Thursday, 10 October 2019
South Nitshill to Barrhead Walk. Eden Reclaimed. 1960s to 2019.
A few weeks ago I was in Glasgow City Centre intending to go on a bus run down to the Clyde Coast but I'd just missed one and the next bus to that destination was in the afternoon so didn't leave enough time for a proper walk before it got dark. Not put off in the slightest as I'm very adaptable that way a 57 bus passed going to the Silverburn Centre in Pollok so I jumped on that one instead. About four or five years ago I wrote a few posts about Pollok and Nitshill, where I grew up in the 1960s, but these mainly featured the estate itself. (It was actually July 2013- how time flies in blog land.) This time I noticed the bus was going through Darnley and South Nitshill first before the Silverburn Shopping Centre so a different walk suggested itself. This is the bus passing Eastwood and Mansewood districts, above. Two tenement estates, built in the 1950s? by the looks of them and still in first class condition, unlike most other Glasgow tenement estates of a similar vintage. Both these estates have always been very quiet and respectable with presumably tight control as to who gets a house there and strict rules of behaviour once they are in. I'm guessing no large families allowed and older or professional types mostly with a steady reliable income. Main reason I'm speculating this is to explain why some estates, all built at roughly the same time, 1950s 1960s era, have been flattened while others look as good as the day they were constructed. Sometimes it's architecture and cheaper building methods used to blame-1970s deck access estates like Darnley, (chunks falling off blocks months after construction) vs cottage garden types like Carntyne, Mosspark, Carnwadric and Knightswood, all built 1920s- 1930s and still good today.....other times its tenants, low income bigger families, problem tenants parachuted in from elsewhere vs aspirational higher income earners, better surroundings and prime district tenant estates. Other times it could be due to different organizations and management/ maintenance/budget styles in different areas. Much stricter rules- tighter controls regarding tenants. (Someone I knew in the 1970s with two young children was offered a house in Mansewood and they picked Carnwadric instead as they didn't think the children would be able to roam around with the same freedom in Mansewood/ Eastwood districts and any time I've passed on a bus the streets there are conspicuously empty of children playing outside in groups. But that's why its lasted. In the case of flat roofed tenements built across Pollok, dampness and condensation was always a potential problem- a no- brainer in a climate as wet as Scotland but not to the planners who lifted that design straight from desert countries- where flat roofs do work well as they dry out fast after rainfall.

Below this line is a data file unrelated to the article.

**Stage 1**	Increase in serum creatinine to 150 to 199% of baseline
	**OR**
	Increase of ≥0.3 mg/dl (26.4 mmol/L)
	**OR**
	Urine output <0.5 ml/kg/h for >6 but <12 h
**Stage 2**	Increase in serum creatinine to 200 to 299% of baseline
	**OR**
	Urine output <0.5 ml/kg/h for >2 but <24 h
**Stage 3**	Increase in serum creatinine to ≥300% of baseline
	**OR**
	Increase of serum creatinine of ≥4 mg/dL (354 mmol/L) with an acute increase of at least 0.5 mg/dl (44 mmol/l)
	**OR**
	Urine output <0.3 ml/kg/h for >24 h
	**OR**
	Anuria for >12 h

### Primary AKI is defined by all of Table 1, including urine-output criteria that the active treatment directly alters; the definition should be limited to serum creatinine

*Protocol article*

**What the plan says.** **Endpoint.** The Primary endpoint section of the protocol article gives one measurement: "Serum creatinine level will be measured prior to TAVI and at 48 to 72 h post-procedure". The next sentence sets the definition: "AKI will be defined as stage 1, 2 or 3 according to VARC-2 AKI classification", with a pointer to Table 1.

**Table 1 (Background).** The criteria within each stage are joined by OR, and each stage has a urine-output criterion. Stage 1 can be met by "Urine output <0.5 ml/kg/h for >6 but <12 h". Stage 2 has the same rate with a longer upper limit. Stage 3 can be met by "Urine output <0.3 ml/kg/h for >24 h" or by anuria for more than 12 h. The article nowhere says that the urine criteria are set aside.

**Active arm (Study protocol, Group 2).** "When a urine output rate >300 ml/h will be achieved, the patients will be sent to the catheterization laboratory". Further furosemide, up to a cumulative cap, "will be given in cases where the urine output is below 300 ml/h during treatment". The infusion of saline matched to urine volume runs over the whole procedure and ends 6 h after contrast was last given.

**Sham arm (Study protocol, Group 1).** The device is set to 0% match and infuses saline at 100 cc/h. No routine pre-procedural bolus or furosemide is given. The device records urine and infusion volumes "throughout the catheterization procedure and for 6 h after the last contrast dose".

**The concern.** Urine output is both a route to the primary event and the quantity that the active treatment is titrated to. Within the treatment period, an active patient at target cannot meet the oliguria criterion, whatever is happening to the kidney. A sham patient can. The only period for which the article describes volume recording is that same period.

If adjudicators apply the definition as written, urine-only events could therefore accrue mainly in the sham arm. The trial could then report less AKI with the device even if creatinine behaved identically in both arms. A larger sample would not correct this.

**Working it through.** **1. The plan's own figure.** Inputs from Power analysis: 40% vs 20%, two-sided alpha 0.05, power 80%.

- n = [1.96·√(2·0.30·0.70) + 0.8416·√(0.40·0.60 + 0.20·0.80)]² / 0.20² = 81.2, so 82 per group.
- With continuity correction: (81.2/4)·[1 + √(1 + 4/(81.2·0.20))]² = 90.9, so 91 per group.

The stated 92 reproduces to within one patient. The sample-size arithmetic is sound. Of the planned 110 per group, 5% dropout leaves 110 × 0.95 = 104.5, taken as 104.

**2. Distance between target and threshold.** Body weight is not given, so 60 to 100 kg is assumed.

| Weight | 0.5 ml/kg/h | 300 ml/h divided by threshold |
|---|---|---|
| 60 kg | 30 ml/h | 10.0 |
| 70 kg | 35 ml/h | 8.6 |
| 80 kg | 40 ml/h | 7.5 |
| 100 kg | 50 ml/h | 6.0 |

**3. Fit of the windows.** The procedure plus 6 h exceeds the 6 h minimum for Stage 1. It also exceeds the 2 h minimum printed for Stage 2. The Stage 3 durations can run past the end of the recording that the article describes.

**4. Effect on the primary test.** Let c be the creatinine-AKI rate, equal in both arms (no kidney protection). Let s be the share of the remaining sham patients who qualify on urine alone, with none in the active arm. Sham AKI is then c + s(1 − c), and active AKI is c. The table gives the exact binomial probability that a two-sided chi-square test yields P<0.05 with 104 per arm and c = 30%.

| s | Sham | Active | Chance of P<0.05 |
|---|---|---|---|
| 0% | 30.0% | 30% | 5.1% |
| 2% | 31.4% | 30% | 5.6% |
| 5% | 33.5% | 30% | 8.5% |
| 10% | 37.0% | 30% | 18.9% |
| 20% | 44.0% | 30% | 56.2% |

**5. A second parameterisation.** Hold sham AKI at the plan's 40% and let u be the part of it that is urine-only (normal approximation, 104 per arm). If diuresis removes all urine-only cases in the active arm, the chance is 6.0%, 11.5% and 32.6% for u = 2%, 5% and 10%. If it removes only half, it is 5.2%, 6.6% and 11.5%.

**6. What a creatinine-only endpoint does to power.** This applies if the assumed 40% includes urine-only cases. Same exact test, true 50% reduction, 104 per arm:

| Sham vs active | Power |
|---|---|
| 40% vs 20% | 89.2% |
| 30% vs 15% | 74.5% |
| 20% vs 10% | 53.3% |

The back court was normally where children learned to interact, fight, make friends, make bitter enemies with, and generally establish a place in the pecking order of life. Up until the age of around five or six I mainly stayed within the back court or out in front of the house on a smaller well kept area of short grass, if unsupervised- where my parents could keep an eye on me. Weekends and after school we only went into our houses when it got dark or for food. We lived outside unless it was pouring with rain ... but that was normal for most of us then at that period in time.
After that age I'd made friends to explore with and natural curiosity led us towards the discovery of the 'Grassy Hill.' That was what we called it anyway. Out of the reach of our parents gaze. Before the council estate arrived it was all open countryside here and a working dairy farm on the flat summit. Wardhill. Then and always this small hillside enjoys extensive views over Glasgow. I don't know about today's children but for us this was heaven for many years. The exact place and time I discovered my own religion. The natural world surrounding me. Endlessly fascinating and complex. In summer we caught mice and grass snakes sleeping under wooden boards discarded on the grass... watched kestrels above, hovering for prey...played games, explored the collection of large pipes stacked on the open hillside near the Murray Pipeworks until they were removed behind a fence on the far side of Nitshill Road and slid down two small coal bings in the early 1960s until they were removed as well. Three black crosses are marked in the photo below. The highest one marks where the two small coal bings once stood near the top of the hill, around 15 foot high maybe.( Hard to judge height from a dim memory at six years old but they seemed fairly high then. And dirty when you climbed up them then slid down- black hands and knees in short trousers- a common sight then.
The missing fields on Parkhouse Road, now covered with houses, and The Dams to Darnley Country Park used to resemble these remaining fields as I was growing up. An absolute joy to walk across them.
Renfrewshire also has Greenhill country within it, (small wooded braes) a green water, and many other features I won't bother you with that chimed strongly with the books when I discovered them. It was just an extra layer of mysterious magic bestowed on what was already for me a dazzling district. Even now, having explored most parts of Scotland extensively there is nothing quite like this landscape diversity anywhere else in Scotland- bearing more of a resemblance to special bits of the English Home Counties in geological terms and feel. Being the Scottish central belt however we have to pollute the lay-bys with the usual discarded rubbish and fly-tipping that has occurred for decades here. Other than that it's still beautiful.